Gunderam Defense

One of the first requests on the message board was for coverage of what I have called the Gunderam Defense: 1.e4 e5 2.Nf3 Qe7. The poster recognized that it's not the best opening, but it certainly would surprise most opponents. I confess that I have never personally faced it.

But there are some interesting games in the database, and my experience against Philador's Defense offers a bit of insight. I offer two annotated games here. Both are interesting by themselves, but it's even more interesting to compare the two diagrams that follow. The game in the Gunderam Defense fares very poorly precisely because the Qe7 inhibits Black's development... which permits an interesting tactic by white.

Lampe,D - Scheller,C [C40]
Schleswig Holstein-ch M Schleswig Holstein, 1994

1.e4 e5 2.Nf3 Qe7?! Counter-positional. The Qe7 does protect the e-pawn, but more importantly it blocks the Bf8. This opening, the Gudaram or the Brazil Opening, is less good than the similar Philador's Defense because the Be7 loses a natural path of development. 3.Nc3 The most natural move, developing the QN to c3 where it helps to control the center and threatens Nd5. 3...c6 The first concession (Qe7) forces a second concession. The c6 pawn prevents Nd5 but also presents Black from naturally developing another piece, the QN. 4.d4 The most natural move, seeking further control over the center and opening lines for the QB. 4...d6 Two attacks on e5, now two defenses. Note that the Nb8 was unable to assist the defense of the e5-pawn. 5.Bc4 Yet another natural developing move, preparing 0-0 5...h6 Played undoubtedly to prevent 5...Nf6 6.Bg5, but Black's backward development cannot afford yet another preventative move. 6.a4 Inhibiting queenside expansion (...b5) and in some lines, readying a queensaide assault withg a5-a6. 6...Nf6 7.dxe5 dxe5 8.h3 Stronger than black's ...h6. Where is Black to develop the Bc8? 8...Qc7 A sign of capitulation. The queen moves for a second time to release the Bf8 and to allow ...0-0. 9.0-0 Be7 10.Qe2 Nbd7 All very similar to Philador's Defense, but Black cannot afford to lose time (Qe7-c7). 11.Be3 Nc5? Diagram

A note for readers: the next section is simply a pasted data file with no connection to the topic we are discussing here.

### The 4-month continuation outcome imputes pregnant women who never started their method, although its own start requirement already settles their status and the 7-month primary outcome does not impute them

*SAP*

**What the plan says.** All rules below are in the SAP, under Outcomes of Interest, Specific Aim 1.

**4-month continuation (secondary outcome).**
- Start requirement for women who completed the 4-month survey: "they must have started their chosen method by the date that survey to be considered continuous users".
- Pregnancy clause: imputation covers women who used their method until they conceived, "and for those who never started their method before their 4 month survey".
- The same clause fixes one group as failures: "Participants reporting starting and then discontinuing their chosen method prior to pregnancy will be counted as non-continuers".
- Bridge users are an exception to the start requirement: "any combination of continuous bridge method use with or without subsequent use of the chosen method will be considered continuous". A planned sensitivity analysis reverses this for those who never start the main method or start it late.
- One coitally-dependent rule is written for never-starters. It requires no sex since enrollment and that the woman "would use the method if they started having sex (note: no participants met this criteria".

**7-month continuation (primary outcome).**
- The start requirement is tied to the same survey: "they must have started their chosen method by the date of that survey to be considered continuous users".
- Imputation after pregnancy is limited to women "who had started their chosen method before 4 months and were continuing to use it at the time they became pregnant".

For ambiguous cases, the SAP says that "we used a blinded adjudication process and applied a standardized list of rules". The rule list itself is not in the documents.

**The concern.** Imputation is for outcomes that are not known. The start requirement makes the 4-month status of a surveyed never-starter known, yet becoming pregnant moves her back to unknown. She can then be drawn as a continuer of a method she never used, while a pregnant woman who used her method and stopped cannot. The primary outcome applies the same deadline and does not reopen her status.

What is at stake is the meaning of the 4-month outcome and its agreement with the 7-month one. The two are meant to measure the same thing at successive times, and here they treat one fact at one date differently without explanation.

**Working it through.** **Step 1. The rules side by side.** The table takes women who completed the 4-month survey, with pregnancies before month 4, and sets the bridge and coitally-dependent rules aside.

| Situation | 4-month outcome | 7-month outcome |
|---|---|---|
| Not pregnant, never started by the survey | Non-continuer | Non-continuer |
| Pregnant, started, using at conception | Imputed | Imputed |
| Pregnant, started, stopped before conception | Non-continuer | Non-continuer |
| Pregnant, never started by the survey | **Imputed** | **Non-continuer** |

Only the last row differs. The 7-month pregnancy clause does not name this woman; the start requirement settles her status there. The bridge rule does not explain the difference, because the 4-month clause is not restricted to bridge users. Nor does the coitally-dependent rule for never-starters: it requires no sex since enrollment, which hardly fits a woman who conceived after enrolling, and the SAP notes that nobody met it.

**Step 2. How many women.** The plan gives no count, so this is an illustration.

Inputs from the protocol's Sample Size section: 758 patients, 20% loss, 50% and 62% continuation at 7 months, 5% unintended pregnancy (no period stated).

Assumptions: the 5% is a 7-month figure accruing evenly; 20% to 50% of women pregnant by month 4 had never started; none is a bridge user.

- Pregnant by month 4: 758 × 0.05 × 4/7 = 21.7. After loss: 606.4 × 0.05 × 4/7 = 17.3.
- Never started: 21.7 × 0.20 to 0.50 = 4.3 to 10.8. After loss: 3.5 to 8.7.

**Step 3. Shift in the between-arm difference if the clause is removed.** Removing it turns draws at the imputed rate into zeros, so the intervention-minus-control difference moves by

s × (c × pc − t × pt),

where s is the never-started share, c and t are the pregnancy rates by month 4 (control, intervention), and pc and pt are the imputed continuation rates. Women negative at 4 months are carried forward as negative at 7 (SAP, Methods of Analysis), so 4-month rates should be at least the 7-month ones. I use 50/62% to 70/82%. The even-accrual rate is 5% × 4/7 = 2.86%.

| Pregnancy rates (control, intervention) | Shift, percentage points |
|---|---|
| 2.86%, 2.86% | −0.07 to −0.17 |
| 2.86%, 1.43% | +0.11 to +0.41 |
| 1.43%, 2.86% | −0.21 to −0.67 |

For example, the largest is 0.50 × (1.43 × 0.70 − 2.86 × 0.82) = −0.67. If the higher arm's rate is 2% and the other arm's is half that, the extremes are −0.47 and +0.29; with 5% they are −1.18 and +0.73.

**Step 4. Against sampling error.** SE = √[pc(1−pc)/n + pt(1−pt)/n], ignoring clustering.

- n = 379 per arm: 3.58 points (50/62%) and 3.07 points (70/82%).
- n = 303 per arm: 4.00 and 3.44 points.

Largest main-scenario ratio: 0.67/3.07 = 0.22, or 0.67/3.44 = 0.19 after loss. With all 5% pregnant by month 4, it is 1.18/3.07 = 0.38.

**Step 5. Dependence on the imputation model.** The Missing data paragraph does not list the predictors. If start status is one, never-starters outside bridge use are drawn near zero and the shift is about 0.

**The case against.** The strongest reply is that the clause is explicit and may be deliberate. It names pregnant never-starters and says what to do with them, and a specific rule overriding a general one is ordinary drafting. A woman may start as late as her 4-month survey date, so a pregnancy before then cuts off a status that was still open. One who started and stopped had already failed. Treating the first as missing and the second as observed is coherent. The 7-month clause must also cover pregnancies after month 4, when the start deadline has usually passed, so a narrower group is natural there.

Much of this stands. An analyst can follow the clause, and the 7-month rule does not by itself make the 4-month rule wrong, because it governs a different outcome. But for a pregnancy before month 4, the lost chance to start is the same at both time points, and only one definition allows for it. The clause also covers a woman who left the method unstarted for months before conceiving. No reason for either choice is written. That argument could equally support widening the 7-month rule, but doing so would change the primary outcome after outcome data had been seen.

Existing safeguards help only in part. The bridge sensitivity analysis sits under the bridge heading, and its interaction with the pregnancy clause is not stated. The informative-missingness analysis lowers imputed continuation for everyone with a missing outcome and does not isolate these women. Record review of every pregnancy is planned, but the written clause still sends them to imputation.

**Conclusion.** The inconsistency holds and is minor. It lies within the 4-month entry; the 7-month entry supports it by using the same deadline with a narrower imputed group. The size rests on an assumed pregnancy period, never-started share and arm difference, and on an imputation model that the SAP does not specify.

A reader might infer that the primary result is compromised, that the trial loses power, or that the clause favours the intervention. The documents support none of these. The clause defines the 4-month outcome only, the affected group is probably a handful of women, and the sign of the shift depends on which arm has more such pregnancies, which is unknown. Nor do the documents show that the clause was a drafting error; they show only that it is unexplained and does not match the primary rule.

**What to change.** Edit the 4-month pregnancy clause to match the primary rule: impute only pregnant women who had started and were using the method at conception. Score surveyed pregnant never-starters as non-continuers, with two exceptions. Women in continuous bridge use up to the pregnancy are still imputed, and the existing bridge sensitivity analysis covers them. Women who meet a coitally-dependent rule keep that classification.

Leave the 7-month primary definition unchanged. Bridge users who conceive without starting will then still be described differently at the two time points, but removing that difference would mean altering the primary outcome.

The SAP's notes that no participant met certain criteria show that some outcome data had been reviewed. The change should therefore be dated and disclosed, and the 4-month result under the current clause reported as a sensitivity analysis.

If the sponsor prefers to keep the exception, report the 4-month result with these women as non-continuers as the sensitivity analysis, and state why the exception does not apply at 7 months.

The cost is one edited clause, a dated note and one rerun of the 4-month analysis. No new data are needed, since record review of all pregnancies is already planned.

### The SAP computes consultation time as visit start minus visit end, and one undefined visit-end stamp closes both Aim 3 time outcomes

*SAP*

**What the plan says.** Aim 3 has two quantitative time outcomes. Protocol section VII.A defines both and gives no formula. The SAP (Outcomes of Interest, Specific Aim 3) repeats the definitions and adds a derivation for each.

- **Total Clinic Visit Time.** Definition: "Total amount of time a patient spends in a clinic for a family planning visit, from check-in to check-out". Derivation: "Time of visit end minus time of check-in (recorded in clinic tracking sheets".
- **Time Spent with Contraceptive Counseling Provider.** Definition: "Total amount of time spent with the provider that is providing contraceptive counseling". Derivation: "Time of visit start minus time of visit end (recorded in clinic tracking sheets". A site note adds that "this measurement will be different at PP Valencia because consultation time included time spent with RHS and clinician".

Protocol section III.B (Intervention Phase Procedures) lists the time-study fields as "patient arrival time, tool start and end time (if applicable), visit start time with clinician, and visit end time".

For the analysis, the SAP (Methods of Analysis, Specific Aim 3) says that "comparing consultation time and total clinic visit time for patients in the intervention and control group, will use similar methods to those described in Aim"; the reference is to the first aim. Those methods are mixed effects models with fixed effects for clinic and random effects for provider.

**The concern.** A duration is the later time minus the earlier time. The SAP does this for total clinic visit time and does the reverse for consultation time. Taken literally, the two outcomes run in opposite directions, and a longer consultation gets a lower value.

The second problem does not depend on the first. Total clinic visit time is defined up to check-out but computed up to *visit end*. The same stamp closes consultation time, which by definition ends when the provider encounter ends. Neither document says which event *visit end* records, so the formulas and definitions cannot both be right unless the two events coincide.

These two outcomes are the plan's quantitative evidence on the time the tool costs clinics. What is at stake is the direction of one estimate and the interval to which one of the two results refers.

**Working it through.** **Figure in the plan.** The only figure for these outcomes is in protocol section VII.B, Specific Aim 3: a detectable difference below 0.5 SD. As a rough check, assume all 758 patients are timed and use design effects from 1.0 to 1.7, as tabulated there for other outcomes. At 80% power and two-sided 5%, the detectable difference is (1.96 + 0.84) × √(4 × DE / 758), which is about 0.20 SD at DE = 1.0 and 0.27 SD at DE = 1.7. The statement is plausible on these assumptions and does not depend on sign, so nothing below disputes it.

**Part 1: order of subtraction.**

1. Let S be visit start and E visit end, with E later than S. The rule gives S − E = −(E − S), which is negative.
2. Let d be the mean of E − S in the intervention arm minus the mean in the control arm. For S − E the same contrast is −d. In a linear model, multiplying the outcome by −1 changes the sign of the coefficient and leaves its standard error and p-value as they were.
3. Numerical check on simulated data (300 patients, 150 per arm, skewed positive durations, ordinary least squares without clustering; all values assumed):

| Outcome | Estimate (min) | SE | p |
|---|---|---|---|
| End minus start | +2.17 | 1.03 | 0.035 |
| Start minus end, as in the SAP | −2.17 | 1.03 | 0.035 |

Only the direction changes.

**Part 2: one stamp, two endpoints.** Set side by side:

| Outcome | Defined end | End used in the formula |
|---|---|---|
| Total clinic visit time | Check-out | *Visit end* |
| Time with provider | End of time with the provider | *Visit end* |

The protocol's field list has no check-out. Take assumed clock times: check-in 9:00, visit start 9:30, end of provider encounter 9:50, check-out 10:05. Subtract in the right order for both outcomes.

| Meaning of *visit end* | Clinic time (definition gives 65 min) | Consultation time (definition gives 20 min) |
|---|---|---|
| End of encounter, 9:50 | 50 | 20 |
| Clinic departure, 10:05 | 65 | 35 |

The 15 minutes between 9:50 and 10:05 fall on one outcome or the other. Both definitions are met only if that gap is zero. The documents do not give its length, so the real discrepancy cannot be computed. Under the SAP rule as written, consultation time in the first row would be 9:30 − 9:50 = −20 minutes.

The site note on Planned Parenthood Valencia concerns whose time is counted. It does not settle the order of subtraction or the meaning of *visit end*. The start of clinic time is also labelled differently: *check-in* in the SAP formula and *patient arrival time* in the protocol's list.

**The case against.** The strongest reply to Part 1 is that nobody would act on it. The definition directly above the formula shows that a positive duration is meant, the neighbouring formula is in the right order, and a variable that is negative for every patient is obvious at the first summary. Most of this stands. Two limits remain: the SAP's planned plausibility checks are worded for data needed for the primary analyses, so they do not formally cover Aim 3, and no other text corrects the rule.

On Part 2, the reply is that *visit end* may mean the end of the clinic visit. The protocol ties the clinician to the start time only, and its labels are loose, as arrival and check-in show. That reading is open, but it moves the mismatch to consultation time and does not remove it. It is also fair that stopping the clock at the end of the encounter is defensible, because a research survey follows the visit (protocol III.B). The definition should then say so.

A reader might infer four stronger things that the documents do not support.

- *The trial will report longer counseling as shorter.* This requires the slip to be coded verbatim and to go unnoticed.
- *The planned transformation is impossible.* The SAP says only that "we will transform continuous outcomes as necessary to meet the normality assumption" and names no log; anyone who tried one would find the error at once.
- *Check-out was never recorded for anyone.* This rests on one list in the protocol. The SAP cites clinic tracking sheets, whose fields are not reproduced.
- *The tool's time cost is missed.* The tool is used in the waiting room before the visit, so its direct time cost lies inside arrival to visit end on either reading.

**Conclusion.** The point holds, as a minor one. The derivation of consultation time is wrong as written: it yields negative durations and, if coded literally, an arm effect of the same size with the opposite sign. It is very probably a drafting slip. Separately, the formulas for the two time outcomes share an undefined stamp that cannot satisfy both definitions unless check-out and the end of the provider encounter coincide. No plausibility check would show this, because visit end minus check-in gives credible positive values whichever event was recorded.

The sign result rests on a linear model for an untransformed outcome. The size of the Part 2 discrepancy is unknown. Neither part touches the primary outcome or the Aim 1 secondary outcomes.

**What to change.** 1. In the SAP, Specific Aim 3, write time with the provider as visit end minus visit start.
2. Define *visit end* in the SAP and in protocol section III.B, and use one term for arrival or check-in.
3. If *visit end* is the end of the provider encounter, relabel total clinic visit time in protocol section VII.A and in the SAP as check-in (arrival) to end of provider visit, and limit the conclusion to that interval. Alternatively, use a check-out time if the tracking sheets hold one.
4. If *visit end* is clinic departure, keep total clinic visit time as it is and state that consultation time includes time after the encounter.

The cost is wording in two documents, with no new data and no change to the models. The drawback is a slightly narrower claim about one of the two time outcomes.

...0-0 was necessary12.Bxf7+! Kxf7 13.Bxc5 Be6 [13...Bxc5 14.Qc4+ Kg6 15.Qxc5+-] 14.Bxe7 Kxe7 15.Nh4 Aiming for g6 and f5 and readying f2-f4 15...Rhg8 16.f4 exf4 17.Ng6+ Kf7 18.Nxf4 Qe5 [18...Qb6+ 19.Kh1 Qxb2 20.Rab1 Qxc3 21.Rxb7+ Bd7 22.e5+-] 19.Nxe6 Kxe6 20.Qc4+ Ke7 21.Rf5 [21.Qb4+ Qd6 22.Qxb7++-] 1-0

Edwards,J (2475) - van Perlo,G (2520) [C41]
ICCF WC 3/4 XIX/1, 1999

1.e4 d6 2.d4 Nf6 3.Nc3 e5 4.Nf3 Nbd7 5.Bc4 Be7 6.0-0 h6 7.a4 c6 8.Qe2 Qc7 Diagram

For comparison's sake, compare this diagram with the diagram in the previous game. The opening here was the Philador's Defense, and the Black queen developed straight to c7. In the other diagram, white has succeeded in adding additional development with Be3 and h3. If you have a fancy for positions like this, try a move order similar to this game, which, as you can see, offers more chances for Black.9.Rd1 Nf8 Of course, here, you might consider ...0-0. White wins nicely as you will see. 10.a5 g5 11.b4 Typical attack in the philador. White aims to play a6 against the backward b-pawn to undermine the Black defense and to discourage ...0-0-0 11...Ng6 12.b5 Rg8 13.a6 Kf8 14.Bb3 Kg7 15.Qc4 Rf8 16.Be3 c5 17.dxc5 dxc5 18.Nd5 Into the "hole" 18...Nxd5 19.exd5 Qd6 20.Nd2 Ne4 20...f5 21.Qd3 Nc4 and d6 21...e4 22.Qc3+ Kh7 [22...Bf6 23.Qxc5 Qxc5 24.Bxc5] 23.Nc4 Qd7 24.axb7 Bxb7 25.Na5 Bf6 26.Qxc5 Bxa1 27.Rxa1 f4 28.Bc1 f3 29.Nxb7 Rfc8 30.Qd6 Qxb7 31.Ra6 Qf7 32.c4 The white pawns are overwhelming 32...fxg2 33.Be3 Re8 No entry squares for the Black artillery 34.Qf6 Qxf6 35.Rxf6 Kg7 36.Ra6 Nf4 37.c5 Red8 38.c6 1-0